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China's Broken Promises Threaten Olympic Legacy

Chinese authorities' broken promises threaten Beijing Olympic legacy

28 July 2008 - The Chinese authorities have broken their promise to improve the country's human rights situation and betrayed the core values of the Olympics, according to a new Amnesty International report.

Published to mark the 10-day countdown to the Games, the report evaluates the performance of the Chinese authorities in four areas related to the core Olympic values of 'universal fundamental ethical principles' and 'human dignity': these include persecution of human rights activists, detention without trial, censorship and the death penalty.

The Olympics Countdown: Broken Promises concludes that in most of these areas human rights have continued to deteriorate since the previous Amnesty International report The Olympics Countdown: Crackdown on Activists Threatens Olympic Legacy, which was published in April this year.

In the run-up to the Olympics, the Chinese authorities have locked up, put under house arrest and forcibly removed individuals they believe may threaten the image of "stability" and "harmony" they want to present to the world.

"By continuing to persecute and punish those who speak out for human rights, the Chinese authorities have lost sight of the promises they made when they were granted the Games seven years ago," said Roseann Rife, Asia-Pacific Deputy Director at Amnesty International.

"The Chinese authorities are tarnishing the legacy of the Games. They must release all imprisoned peaceful activists, allow foreign and national journalists to report freely and make further progress towards the elimination of the death penalty."

Reports have just confirmed that foreign journalists working from the Olympics press centre in Beijing are unable to access, the Amnesty International website. In addition, The China Debate, a site recently launched by Amnesty International as a forum to discuss human rights has been blocked in China.

A number of other websites are also reported to have been blocked, including Taiwan newspaper Liberty Times and the Chinese versions of both Germany's Deutsche Welle and the BBC.

This flies in the face of official promises to ensure "complete media freedom" for the Games. Internet control and censorship is increasing as the Olympics approach. Many other sites, including several reporting on HIV/AIDS issues in Beijing, have been targeted.

Despite new media regulations that were supposed to allow for freer reporting for foreign journalists, they continue to be prevented from covering "sensitive issues", including talking to those who suffer human rights violations. The Foreign Correspondents Club of China (FCCC) documented approximately 180 incidents of reporting disruptions in 2007. This has now increased to 260.

Amnesty International also believes that local activists and journalists working on human rights issues in China are at particular risk of abuse during the Games. Chinese journalists operate in a climate of censorship, unable to report on issues deemed sensitive by the authorities, and many still languish in jail for reporting on such issues.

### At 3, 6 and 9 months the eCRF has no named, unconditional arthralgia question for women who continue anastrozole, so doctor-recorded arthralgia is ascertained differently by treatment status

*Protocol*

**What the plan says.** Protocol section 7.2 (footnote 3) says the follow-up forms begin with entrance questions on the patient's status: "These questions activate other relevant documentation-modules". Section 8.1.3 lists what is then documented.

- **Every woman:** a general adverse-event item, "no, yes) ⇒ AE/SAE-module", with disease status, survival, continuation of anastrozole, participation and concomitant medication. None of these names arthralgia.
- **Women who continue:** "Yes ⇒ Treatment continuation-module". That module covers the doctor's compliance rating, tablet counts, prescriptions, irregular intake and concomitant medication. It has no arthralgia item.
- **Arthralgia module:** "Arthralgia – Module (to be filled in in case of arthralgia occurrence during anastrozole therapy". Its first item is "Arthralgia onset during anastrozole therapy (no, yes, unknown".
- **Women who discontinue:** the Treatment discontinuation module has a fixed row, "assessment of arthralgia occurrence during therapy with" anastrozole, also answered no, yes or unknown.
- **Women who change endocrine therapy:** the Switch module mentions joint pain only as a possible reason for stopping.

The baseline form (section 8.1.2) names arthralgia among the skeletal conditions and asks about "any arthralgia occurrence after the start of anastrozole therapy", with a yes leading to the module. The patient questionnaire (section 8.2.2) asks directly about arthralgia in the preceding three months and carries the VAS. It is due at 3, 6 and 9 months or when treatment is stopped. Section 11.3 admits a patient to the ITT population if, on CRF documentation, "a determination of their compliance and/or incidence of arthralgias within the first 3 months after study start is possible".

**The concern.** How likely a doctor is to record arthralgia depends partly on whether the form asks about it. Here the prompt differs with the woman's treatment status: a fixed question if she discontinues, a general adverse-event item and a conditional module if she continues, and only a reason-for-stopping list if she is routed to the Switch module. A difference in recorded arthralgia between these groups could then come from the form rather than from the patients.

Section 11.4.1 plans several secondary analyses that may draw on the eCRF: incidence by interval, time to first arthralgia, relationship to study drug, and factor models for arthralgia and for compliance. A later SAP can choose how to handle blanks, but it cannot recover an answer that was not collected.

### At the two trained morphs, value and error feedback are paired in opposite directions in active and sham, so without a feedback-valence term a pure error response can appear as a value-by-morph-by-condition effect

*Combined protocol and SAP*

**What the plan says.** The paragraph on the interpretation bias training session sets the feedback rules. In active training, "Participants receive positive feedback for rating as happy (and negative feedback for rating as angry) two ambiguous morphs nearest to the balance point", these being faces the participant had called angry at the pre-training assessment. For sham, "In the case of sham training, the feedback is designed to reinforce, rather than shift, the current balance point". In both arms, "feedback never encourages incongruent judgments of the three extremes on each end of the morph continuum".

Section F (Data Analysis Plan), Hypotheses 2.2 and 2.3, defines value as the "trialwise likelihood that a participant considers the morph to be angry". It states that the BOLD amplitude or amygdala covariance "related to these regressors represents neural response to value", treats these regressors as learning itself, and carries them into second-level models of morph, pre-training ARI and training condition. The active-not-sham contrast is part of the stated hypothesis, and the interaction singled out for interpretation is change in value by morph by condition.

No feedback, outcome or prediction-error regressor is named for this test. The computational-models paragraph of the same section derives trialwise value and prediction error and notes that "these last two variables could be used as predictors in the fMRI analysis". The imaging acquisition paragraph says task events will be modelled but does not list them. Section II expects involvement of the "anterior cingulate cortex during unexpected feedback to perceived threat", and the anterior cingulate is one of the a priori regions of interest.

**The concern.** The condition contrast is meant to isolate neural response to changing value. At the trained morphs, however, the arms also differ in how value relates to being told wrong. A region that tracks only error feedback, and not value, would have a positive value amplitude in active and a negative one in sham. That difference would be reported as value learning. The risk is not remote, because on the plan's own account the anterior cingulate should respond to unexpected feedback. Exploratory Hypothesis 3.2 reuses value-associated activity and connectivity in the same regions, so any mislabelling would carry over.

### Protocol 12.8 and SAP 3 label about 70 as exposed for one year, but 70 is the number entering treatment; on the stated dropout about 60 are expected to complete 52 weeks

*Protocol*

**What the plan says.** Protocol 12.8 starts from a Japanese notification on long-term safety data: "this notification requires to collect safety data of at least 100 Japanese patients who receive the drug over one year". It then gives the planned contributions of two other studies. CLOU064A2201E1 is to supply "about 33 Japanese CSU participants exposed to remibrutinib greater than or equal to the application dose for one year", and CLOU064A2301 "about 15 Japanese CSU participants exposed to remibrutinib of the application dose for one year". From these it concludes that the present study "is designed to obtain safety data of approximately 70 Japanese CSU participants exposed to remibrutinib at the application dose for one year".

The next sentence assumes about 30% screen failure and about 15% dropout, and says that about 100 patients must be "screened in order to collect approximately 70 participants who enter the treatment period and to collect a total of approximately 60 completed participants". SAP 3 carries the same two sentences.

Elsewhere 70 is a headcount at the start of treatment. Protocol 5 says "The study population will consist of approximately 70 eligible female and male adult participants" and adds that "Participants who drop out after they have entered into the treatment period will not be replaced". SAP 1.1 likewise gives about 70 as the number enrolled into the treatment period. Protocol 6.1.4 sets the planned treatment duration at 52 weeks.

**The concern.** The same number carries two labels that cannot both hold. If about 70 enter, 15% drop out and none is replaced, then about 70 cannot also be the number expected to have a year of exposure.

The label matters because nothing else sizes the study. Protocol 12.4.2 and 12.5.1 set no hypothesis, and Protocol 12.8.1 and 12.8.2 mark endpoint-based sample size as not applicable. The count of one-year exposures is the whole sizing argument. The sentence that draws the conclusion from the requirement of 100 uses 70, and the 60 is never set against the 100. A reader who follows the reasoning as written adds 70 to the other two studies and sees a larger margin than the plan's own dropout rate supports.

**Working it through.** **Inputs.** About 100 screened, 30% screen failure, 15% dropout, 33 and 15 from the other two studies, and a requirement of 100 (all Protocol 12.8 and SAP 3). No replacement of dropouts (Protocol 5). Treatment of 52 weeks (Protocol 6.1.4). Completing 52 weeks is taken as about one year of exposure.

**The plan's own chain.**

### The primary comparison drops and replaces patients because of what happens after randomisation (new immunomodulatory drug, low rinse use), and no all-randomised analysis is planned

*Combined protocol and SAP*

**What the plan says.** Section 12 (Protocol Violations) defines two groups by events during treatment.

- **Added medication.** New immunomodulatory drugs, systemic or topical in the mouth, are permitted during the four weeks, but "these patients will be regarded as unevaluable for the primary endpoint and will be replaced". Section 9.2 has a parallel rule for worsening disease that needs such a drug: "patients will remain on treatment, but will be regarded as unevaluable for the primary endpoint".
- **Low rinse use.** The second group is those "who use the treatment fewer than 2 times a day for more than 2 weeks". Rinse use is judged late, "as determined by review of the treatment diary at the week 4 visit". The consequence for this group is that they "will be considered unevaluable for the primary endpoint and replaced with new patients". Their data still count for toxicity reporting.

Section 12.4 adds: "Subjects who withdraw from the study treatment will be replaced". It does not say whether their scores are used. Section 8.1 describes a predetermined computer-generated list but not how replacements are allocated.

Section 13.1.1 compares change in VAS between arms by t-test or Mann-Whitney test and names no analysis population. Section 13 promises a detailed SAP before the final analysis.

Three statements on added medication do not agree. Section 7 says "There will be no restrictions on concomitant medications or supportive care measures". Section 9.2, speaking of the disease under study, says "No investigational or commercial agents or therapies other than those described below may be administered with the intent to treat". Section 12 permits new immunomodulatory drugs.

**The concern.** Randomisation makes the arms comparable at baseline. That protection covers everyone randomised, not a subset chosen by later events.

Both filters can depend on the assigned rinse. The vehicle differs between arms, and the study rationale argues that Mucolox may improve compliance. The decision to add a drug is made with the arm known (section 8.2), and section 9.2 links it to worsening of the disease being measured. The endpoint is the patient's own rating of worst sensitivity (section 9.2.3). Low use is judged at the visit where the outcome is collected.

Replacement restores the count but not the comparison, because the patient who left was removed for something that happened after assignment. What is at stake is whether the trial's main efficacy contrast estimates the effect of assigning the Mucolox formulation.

Housing rights activist Ye Guozhu continues to serve his four-year sentence for "picking quarrels and stirring up trouble" because of his opposition to the seizure and demolition of property to make way for new construction projects for next month's Olympic Games.

Ye Guozhu's prison sentence was due to expire on 26 July. Instead the Chinese authorities say, he will remain imprisoned until at least 1 October, after the end of the 2008 Olympic Games.

China is still the world's top executioner. The Supreme People's Court (SPC) initiated a review of the death penalty that is believed to have resulted in a significant drop in executions. A senior official said that in the first half of 2008 15 per cent of death sentences were rejected by the SPC.

However, the authorities continue to refuse to disclose the full number of those sentenced to death and executed -- the total figure remains a state secret. Estimates put the number of those executed every year in the thousands. Around 68 offences - including non-violent crimes such as drug-related offences - are punishable by death in China.

The International Olympic Committee (IOC) President, Jacques Rogge, recently claimed the IOC's 'quiet diplomacy' had led to several human rights reforms, including the new regulations for foreign media.

"We welcome the IOC's recognition of its role on human rights, but given the current reality, we are surprised at their confidence that foreign media will be able to report freely and that there will be no internet censorship," said Roseann Rife. "And they must speak out when the authorities violate the wider Olympic principles."

"Additionally, world leaders who attend the Games need to raise their voice publicly for human rights in China and in support of individual Chinese human rights activists. A failure to do so will send the message that it is acceptable for a government to host the Olympic Games in an atmosphere of repression and persecution."


People's Republic of China: The Olympics countdown - broken promises
Download: None Index Number: ASA 17/089/2008
Date Published: 29 July 2008
Categories: China, Beijing Olympics

With the Olympics less than two weeks away, it is time to assess progress made by the Chinese authorities to improve human rights in line with their own commitments made in 2001. This report provides a final summary and updates developments in these four key areas which are: the continuing use of the death penalty; abusive forms of administrative detention; the arbitrary detention, imprisonment, ill-treatment and harassment of human rights defenders, including journalists and lawyers; and the censorship of the internet.



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